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Withdrawals – Real and Metaphysical

Withdrawals – Real and Metaphysical

Posted March 15, 2023 at 12:39 pm
Steve Sosnick
Interactive Brokers

Bank runs occur when nervous depositors attempt to withdraw their funds en masse.  But I will assert that a different sort of withdrawal is causing the recent run of market jitters – markets that became addicted to the plentiful liquidity supplied by the world’s central banks on a continual basis for nearly 15 years are now feeling the pain caused by its withdrawal.

To be clear: by no means do I want to minimize or trivialize the excruciating process of substance withdrawal.  I’m blessed to only know of it second-hand.  So I apologize if the metaphor is insensitive or seems inapt, but after careful thought, it’s the best I can come up with. 

Easy money upsets investors’ equilibrium regarding fear and greed.  Low rates require them to take greater risks to earn returns on their investments.  The process can be slow and insidious.  It’s not as though conservative investors turn into gamblers overnight; instead we see a general willingness of all sorts of investors to take on slightly more risk.  A corporate bond manager might take on some weaker credits than normal or pay a tighter spread to Treasuries.  A value stock investor might add more growth stocks to a portfolio.  A stock trader who uses momentum strategies might begin speculating with options. 

Writ large, that allows inordinate amounts of money to flow into sometimes unusual corners of the investable universe.   Like actual water, financial liquidity seeks the lowest level.  When both fiscal and monetary policy were “set to 11”, pumping out money at record paces in 2020-2021, investments of all types rose and certain highly speculative corners of the market flourished.  Ask yourself would we have seen momentum stocks soar the way they did without the pandemic stimuli?  How about meme stocks, SPACs, or cryptocurrencies?  Of course not.

We have already seen substantial declines in the extreme examples mentioned above, along with all sorts of stocks and bonds, as investors adjusted to the withdrawal of liquidity by global central banks.  Rate hikes and quantitative tightening are of course the main culprits.  As the rates on risk-free assets rose, it raised the valuation hurdles for essentially all investments.  We’ve asserted frequently – most recently last Friday – that if markets can’t agree on the price of low-risk assets like short-term Treasuries, it is incredibly difficult to find a consensus on riskier assets.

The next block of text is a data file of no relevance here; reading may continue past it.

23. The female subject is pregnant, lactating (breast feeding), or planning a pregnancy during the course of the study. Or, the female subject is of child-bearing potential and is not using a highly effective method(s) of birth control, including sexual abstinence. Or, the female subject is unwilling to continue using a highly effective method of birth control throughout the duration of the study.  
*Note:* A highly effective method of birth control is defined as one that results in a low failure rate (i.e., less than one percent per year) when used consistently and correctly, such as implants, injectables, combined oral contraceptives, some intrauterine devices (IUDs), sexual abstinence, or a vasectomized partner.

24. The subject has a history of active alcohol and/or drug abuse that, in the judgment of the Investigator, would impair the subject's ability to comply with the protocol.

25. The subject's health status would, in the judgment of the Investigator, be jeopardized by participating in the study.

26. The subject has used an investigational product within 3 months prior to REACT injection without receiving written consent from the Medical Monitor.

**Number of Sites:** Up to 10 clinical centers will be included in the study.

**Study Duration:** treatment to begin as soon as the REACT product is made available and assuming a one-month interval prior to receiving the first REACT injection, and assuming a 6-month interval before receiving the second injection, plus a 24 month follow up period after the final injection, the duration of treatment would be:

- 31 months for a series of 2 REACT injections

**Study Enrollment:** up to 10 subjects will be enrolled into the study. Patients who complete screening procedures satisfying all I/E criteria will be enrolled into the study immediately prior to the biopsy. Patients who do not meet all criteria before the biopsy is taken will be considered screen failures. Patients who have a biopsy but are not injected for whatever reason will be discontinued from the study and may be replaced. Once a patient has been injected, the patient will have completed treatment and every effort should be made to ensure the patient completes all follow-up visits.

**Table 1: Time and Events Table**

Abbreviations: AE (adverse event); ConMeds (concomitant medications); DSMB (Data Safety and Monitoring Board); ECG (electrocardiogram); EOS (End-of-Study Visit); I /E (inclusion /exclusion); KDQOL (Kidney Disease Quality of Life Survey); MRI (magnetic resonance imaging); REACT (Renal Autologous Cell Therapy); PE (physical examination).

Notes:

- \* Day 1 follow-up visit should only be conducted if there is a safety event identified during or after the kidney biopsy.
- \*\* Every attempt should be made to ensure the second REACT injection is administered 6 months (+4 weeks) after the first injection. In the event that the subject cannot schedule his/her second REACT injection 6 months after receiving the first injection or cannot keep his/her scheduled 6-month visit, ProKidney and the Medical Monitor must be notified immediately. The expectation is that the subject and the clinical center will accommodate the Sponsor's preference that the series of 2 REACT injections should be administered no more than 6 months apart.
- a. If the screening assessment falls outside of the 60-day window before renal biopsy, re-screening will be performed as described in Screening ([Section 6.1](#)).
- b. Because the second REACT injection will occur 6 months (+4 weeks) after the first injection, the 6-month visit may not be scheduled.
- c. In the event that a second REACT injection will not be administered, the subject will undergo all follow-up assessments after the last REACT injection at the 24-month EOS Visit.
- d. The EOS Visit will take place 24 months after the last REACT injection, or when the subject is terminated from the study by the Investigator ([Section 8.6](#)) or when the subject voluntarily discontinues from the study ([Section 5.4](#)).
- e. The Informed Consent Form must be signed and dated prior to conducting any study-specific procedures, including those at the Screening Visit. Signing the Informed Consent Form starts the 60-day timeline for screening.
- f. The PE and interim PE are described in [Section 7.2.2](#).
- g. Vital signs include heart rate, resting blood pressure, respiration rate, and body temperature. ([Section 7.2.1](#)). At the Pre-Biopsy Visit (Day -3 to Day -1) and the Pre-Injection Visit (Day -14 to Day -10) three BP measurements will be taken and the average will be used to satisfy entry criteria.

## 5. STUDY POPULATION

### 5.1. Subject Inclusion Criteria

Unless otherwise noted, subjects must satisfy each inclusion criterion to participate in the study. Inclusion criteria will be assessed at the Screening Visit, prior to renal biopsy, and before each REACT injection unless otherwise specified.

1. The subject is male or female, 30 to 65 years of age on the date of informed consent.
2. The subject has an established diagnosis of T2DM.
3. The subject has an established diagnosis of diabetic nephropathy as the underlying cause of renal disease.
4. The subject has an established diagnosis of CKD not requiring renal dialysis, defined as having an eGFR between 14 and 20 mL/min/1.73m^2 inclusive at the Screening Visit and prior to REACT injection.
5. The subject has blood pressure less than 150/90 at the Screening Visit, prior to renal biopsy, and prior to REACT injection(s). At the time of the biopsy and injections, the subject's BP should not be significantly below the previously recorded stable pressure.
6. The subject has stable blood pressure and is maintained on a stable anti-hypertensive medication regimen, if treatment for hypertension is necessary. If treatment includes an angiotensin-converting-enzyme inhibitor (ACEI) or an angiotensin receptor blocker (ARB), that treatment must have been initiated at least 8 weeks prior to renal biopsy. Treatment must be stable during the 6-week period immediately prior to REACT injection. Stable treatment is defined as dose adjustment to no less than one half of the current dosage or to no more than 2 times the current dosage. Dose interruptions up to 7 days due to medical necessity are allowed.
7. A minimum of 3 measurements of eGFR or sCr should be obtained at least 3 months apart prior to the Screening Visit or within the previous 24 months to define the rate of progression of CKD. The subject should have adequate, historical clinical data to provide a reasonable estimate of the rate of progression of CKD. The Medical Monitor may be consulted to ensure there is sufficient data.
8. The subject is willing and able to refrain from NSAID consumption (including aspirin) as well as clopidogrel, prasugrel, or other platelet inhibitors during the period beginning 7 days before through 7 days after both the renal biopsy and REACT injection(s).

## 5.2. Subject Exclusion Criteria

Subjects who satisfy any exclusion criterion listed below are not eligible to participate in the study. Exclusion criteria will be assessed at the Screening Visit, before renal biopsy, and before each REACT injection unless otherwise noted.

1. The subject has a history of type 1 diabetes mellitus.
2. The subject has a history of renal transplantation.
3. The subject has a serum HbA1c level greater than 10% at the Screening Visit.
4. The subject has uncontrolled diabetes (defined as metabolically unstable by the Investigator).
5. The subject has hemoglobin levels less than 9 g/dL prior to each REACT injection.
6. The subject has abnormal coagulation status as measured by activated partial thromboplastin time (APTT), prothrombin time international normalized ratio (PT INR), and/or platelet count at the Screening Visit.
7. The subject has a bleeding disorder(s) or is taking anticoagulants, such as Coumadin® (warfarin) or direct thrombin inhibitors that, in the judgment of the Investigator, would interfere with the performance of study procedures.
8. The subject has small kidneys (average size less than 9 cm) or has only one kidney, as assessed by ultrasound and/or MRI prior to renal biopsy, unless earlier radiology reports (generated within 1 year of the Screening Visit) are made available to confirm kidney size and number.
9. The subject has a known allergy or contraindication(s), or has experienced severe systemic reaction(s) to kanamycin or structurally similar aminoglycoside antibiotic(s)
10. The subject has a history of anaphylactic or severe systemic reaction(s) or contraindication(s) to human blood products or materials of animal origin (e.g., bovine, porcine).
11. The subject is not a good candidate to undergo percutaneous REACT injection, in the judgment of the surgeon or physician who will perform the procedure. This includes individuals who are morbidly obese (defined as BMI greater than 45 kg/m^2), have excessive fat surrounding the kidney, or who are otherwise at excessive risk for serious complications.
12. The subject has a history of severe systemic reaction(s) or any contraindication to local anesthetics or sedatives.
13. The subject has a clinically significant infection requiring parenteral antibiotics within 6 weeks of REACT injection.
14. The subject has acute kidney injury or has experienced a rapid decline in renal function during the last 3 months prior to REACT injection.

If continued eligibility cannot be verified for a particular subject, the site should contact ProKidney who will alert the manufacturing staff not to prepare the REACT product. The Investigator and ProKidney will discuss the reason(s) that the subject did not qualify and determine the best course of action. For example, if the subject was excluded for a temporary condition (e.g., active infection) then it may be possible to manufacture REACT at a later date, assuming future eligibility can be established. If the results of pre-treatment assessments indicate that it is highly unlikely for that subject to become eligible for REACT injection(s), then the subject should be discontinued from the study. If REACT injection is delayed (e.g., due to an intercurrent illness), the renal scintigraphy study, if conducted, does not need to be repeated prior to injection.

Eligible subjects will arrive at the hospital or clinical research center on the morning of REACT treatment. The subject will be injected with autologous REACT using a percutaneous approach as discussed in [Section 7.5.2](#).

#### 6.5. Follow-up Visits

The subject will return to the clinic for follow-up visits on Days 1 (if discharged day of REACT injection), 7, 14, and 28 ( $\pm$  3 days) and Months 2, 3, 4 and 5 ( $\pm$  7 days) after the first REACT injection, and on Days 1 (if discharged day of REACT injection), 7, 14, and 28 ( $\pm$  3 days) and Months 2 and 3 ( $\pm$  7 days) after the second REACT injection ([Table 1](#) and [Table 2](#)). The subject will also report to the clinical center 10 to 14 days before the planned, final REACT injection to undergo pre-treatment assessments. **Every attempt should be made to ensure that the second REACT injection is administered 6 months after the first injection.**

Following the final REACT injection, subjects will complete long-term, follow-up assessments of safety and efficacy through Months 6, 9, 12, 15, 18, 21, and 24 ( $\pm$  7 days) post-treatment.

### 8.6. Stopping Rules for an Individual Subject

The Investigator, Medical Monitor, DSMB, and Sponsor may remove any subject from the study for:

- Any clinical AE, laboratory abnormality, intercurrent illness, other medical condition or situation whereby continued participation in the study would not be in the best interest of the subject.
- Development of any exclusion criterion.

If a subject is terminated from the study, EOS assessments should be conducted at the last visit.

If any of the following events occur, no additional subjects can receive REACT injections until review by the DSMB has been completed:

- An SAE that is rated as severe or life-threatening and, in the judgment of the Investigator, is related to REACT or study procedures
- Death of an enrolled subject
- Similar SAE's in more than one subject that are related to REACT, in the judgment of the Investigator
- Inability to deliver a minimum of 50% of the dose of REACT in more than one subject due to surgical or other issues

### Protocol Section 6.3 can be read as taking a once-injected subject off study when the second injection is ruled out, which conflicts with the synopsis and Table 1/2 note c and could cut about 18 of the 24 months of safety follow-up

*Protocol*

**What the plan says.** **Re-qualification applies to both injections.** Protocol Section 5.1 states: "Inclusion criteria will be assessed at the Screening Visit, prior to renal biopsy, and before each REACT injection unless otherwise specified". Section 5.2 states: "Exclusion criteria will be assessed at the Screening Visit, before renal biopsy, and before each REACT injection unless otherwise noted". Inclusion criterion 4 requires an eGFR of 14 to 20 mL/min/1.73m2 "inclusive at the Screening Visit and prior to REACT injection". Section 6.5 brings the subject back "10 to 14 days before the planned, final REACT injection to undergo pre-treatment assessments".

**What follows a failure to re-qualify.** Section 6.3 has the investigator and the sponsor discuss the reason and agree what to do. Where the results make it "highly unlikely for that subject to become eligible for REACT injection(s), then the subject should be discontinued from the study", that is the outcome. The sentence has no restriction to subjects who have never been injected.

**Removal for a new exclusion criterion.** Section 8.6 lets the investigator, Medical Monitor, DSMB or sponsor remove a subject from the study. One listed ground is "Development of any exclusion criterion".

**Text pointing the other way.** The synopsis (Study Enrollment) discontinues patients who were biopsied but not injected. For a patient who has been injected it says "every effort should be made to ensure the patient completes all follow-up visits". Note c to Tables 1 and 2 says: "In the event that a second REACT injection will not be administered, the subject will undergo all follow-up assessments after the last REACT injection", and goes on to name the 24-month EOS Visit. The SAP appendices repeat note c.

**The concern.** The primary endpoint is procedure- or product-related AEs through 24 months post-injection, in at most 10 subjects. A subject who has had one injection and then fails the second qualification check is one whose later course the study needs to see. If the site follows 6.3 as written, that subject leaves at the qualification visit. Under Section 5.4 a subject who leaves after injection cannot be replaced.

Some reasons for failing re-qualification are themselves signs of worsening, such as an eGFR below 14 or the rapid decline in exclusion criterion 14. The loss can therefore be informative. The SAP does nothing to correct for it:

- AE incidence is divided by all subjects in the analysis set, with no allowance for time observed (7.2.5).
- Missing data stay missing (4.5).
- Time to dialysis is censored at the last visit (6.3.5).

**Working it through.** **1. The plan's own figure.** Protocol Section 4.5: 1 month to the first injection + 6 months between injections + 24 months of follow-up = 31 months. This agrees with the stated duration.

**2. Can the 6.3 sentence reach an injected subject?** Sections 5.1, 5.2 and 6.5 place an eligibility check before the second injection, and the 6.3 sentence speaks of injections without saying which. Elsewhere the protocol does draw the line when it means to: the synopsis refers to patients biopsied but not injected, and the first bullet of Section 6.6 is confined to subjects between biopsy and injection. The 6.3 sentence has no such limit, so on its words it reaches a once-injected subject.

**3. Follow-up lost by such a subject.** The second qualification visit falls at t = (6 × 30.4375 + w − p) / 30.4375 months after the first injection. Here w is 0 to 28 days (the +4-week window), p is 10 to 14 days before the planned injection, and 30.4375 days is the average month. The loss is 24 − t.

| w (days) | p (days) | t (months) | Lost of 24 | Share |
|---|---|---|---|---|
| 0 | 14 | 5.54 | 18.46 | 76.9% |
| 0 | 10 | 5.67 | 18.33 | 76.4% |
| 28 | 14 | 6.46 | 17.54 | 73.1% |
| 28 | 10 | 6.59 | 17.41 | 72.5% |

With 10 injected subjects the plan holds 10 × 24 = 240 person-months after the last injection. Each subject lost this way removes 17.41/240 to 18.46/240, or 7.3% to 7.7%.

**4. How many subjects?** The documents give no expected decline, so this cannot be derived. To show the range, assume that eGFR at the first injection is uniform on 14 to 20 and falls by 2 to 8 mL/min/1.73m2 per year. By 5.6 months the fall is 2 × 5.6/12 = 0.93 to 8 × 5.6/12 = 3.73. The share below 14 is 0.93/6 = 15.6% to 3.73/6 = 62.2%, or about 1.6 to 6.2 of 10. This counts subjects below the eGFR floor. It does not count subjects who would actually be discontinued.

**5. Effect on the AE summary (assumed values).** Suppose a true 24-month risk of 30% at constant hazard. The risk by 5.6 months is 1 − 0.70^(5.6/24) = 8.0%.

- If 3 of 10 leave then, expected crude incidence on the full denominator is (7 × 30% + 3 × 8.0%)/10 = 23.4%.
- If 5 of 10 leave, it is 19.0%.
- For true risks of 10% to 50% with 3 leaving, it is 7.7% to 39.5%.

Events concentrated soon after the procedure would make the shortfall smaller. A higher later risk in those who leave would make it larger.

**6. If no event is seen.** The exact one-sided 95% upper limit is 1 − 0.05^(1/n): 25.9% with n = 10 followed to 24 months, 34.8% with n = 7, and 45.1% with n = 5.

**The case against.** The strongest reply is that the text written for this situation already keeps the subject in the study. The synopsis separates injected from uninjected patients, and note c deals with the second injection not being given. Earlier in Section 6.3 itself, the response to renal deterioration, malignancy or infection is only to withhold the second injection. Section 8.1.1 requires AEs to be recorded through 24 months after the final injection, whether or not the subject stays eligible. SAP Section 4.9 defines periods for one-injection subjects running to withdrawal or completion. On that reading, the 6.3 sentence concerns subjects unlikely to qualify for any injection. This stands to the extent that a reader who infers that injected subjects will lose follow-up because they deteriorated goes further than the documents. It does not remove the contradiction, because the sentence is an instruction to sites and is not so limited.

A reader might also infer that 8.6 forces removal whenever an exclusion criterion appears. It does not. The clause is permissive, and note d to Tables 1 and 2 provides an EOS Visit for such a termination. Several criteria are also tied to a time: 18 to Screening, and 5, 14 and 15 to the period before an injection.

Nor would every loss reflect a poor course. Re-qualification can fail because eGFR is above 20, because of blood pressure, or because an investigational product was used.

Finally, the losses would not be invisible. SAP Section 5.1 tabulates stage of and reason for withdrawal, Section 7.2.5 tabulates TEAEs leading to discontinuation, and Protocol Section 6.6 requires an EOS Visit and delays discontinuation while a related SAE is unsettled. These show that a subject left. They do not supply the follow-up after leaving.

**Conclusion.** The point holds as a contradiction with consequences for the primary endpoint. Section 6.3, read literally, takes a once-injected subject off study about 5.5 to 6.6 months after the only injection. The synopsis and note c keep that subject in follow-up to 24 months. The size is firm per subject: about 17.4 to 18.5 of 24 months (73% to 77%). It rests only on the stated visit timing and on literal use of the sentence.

And now we find ourselves dealing with what most investors consider their safest, most risk-averse asset – bank deposits.  By definition, we hold onto cash or cash equivalents when we don’t want to have that portion of our portfolio bear any market risk.  That is why the events at Silicon Valley Bank (SIVB) and Signature Bank (SBNY) shook markets so deeply on Monday.  We acknowledged that investors’ nervousness showed that for many, return OF capital far outweighed return ON capital.   This morning’s news about Credit Suisse (CS) did nothing to assuage anyone’s fears.   Banking crises make people nervous.  They always have. 

That said, yesterday’s FOMO-driven bounce shows that not all of our old bad habits have been fixed.  There was a well-deserved feeling of relief, based upon the idea that the SIVB crisis might be contained.  But when that morphed into a full-blown, broad-based speculative rally it became evident that traders remain more concerned that they might miss an upswing rather than being sure that the worst of the crises might truly be behind us.  Once again, our admonition that “bear market rallies are short, sharp and ferocious” rings true. 

At some point this crisis will pass.  But until we see a final resolution, banks and investors alike will experience pains from the systemic withdrawal of liquidity.

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The views and opinions expressed herein are those of the author and do not necessarily reflect the views of Interactive Brokers, its affiliates, or its employees.

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